When my daughter Susan handed her newborn child, Alex, to me nearly 20 years ago, she said, through her tears, ‘Dad, this is a miracle.’ “Yes,” I thought, “absolutely.”
The creed says that Jesus suffered under Pontius Pilate.
Well, to be human is to suffer: to feel pain, to experience distress; to experience losses of various kinds, to be susceptible to injury, pain and, ultimately, death.
Jesus suffered precisely because he was human, and it is in his humanity that we can feel a kinship. Remember the old gospel song: ‘Nobody knows the troubles I’ve seen, nobody knows but Jesus…glory hallelluia.’ We humans want to relate to those who understand us, who know what we’re going through because they, too, have been through the same or similar thing.
The creed says that he died a difficult death – he was crucified dead and buried.
I think of those famous lines in the 23rd Psalm: ‘Yea, though I walk through the valley of the shadow of death I fear no evil, for thou art with me…’ We’re all walking ‘through the valley of the shadow of death,’ since we know that death is inevitable – even more than taxes!
The creed says, ‘He descended into hell…he rose again from the dead; he ascended into heaven and sits at the right hand of God the Father Almighty…
Whitman said, “I’ve heard what the talkers were talking, the talk of the beginning and the end. But I do not talk of the beginning and end. There never was any more inception than there is now, nor any more youth nor age than there is now, nor any more heaven or hell than there is now, nor any more perfection than there is now.”
Hell is simply a word to describe human suffering, including the existential suffering of estrangement, to be cut off from those we’ve loved. Hell isn’t some kind of punishment in an imagined hereafter, it’s a way of describing the suffering we experience in the here and now.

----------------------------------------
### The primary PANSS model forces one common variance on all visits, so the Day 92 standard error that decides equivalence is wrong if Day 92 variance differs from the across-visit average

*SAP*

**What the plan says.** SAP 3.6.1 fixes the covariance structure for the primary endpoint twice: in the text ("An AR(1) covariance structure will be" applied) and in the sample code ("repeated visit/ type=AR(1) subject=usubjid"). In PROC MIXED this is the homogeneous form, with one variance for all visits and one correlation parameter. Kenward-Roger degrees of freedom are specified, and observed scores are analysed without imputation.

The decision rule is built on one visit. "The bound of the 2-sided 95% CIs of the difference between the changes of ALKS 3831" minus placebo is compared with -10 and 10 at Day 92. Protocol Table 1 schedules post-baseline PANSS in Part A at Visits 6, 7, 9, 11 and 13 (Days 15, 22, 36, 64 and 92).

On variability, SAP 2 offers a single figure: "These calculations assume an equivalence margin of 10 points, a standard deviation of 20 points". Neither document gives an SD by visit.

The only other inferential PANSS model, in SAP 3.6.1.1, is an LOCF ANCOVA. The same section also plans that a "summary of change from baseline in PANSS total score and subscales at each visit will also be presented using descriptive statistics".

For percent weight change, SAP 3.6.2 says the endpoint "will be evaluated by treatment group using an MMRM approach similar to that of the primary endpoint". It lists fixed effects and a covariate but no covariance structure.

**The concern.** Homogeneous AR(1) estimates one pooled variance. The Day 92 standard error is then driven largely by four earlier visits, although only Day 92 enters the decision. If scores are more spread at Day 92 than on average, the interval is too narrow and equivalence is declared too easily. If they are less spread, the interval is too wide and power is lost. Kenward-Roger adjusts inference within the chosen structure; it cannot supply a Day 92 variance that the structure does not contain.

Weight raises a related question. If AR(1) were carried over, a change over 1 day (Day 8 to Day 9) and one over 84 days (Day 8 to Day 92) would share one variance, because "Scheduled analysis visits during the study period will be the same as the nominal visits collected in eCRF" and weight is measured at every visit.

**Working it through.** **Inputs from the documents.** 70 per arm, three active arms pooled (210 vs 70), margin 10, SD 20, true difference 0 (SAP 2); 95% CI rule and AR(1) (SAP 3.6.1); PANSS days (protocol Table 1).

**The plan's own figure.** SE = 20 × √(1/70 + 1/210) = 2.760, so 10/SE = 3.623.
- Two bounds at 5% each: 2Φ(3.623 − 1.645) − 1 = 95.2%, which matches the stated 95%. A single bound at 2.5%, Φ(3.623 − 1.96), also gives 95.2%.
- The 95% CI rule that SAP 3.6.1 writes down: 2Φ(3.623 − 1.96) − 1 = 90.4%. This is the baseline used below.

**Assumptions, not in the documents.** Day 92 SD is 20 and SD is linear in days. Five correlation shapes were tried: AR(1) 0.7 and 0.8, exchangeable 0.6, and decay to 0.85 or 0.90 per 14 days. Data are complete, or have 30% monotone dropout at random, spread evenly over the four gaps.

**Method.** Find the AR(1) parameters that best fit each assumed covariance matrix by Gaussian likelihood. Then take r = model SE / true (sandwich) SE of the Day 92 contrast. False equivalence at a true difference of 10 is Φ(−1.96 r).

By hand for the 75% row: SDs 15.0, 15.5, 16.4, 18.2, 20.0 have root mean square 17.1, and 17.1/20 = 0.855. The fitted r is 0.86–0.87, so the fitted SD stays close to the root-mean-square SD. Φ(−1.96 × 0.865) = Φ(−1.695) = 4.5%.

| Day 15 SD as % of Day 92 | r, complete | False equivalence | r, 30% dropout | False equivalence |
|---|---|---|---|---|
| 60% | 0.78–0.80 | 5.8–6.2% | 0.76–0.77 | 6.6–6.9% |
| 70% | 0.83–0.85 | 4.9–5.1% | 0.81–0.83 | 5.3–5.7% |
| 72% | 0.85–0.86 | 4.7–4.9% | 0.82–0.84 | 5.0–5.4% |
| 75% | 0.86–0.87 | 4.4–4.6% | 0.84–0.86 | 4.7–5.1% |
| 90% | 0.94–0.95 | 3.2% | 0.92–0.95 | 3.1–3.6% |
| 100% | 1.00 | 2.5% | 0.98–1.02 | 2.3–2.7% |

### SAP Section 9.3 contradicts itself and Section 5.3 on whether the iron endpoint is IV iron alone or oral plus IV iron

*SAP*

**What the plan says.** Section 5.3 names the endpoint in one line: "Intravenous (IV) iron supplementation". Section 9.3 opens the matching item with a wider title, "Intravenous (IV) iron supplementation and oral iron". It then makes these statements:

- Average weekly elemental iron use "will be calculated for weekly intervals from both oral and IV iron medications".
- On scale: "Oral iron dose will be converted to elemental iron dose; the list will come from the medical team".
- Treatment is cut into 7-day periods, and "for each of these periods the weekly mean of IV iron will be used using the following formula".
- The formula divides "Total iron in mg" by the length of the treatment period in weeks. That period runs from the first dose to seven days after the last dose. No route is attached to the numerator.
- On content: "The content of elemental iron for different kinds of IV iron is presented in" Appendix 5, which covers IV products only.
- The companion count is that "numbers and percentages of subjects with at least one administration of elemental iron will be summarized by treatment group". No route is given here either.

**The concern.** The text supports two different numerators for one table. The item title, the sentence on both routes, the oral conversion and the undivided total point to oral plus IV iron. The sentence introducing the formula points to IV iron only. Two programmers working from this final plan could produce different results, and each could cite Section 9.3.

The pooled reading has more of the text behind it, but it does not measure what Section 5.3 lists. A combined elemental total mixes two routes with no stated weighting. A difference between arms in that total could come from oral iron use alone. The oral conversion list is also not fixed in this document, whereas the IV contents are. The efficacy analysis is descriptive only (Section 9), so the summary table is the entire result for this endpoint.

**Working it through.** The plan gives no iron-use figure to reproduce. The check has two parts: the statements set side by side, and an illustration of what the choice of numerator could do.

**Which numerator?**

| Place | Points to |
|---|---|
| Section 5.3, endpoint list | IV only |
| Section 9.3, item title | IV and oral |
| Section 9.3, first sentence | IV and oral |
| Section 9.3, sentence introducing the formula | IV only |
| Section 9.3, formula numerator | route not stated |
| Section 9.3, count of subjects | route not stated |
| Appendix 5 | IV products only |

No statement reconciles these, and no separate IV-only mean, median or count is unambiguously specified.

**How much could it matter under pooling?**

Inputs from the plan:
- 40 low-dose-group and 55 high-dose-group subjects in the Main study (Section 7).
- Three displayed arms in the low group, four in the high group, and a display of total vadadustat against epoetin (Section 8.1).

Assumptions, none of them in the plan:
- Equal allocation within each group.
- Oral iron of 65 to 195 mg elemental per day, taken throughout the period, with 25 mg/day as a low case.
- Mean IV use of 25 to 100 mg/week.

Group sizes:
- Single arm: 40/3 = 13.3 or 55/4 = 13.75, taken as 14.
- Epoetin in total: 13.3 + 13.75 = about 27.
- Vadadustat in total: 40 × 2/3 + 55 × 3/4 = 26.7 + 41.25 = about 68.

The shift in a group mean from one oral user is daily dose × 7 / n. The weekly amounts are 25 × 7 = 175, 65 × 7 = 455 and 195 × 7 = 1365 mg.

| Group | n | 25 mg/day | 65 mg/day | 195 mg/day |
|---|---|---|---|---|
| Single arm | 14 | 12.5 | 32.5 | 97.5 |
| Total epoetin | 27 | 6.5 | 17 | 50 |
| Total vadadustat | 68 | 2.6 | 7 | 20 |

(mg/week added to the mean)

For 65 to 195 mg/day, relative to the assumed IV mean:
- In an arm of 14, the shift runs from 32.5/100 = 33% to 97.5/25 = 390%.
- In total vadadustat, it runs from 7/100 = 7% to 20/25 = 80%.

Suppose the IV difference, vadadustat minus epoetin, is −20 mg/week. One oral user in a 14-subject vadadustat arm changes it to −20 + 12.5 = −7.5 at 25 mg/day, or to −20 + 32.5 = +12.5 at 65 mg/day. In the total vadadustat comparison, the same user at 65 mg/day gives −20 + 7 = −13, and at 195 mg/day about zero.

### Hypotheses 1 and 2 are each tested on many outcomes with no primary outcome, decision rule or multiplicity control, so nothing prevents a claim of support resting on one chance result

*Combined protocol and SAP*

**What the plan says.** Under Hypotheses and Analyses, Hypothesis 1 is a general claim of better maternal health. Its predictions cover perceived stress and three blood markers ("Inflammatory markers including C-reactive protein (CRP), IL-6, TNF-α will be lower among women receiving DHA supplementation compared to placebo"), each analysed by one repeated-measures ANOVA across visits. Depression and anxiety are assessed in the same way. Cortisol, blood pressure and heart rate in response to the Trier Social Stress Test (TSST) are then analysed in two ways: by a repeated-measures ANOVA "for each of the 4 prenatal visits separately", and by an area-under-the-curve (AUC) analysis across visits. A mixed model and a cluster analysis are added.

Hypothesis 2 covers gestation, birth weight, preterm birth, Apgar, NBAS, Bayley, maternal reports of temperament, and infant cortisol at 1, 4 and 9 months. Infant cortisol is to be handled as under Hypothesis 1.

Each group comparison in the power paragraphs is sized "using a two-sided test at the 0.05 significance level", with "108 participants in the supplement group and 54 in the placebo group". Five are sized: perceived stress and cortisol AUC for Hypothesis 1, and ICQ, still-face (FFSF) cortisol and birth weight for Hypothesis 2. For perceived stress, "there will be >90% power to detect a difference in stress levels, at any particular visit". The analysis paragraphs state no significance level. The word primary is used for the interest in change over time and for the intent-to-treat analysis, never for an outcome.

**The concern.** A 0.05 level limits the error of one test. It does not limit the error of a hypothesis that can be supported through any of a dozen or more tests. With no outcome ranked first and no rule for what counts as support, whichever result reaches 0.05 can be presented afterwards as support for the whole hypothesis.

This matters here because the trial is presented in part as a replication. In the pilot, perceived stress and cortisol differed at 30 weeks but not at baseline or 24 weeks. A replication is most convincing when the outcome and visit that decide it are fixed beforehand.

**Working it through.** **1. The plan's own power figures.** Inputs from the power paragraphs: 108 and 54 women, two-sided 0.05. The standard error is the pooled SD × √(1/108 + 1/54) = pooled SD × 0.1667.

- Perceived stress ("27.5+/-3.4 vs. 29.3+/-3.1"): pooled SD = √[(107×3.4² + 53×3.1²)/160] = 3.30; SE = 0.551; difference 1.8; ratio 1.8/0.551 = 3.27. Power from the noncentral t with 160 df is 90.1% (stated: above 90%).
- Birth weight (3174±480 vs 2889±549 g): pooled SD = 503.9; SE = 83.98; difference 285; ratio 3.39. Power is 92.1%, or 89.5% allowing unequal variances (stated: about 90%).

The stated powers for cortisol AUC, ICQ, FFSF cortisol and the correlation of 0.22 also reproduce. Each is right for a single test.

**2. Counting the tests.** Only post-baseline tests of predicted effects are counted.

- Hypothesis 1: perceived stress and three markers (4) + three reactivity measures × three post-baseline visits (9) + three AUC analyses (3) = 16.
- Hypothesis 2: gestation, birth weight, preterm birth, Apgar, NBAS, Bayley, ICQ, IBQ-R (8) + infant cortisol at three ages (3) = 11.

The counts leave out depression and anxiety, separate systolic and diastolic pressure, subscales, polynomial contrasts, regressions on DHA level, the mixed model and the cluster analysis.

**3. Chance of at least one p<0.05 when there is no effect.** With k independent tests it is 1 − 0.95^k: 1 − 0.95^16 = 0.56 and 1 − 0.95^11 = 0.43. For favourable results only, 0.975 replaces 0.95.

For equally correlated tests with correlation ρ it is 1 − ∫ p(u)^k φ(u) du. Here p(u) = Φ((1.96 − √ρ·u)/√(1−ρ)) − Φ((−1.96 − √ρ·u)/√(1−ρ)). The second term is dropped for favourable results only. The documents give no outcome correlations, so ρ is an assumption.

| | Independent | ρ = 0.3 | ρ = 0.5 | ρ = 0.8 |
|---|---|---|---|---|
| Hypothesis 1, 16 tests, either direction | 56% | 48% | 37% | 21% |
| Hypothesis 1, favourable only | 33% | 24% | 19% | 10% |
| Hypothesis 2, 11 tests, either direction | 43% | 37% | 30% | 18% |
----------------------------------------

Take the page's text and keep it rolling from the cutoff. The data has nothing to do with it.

The creed says, ‘…he shall come to judge the quick and the dead.’ Judgment is built in; we judge ourselves, or feel judged, by this thing we call conscience.
It’s not about a summing up at the end of life, but at the end of the day, or in any moment when we stop to think about what’s important. One of my favorite Biblical passages summarizes this reality; it’s in the book of Matthew, chapter 25:
“Then the King will say to those at his right hand, ‘come oh blessed of my father and inherit the kingdom prepared for you; for I was hungry and you gave me food, I was thirsty and you gave me drink, I naked and you clothed me, I was sick and you visited me, I was in prison and you came to me. And they will answer ‘master when did we see thee hungry and feed you or thirsty and give you drink; when did we see you sick or in prison and come to you. And he will answer, ‘As you’ve done it to one of the least of these my brethren you’ve done it unto me.”
The creed says, ‘I believe in the Holy Ghost, in ‘the holy catholic church.’
The third person of the Trinity, or third attribute of God, if you will, acknowledges that God is not visible to the eye; we know God because we see God’s Creation – we live in it; we know that God is made visible in every act of love, in every instance of kindness: ‘as you have done it to one of the least of these…’
The Holy Ghost or Holy Spirit simply suggests that there are aspects of God about which we know nothing, can see nothing and should say nothing.
The holy catholic church, as used in the creed, means universal – it is spelled with a small ‘c,’ means; the universalist aspect of church that embraces all human beings; it is not limited to those who have been baptized, or only those who belong to a particular religious group; it embraces all people the world over.
The word catholic with a small ‘c’ is rooted in the Greek ‘holos,’ whole. It’s Latin root is sollus, which means ‘entire,’ or ‘whole,’ and it shares that root with salus, for health, or wholeness. We toast by saying, Salud, to your health.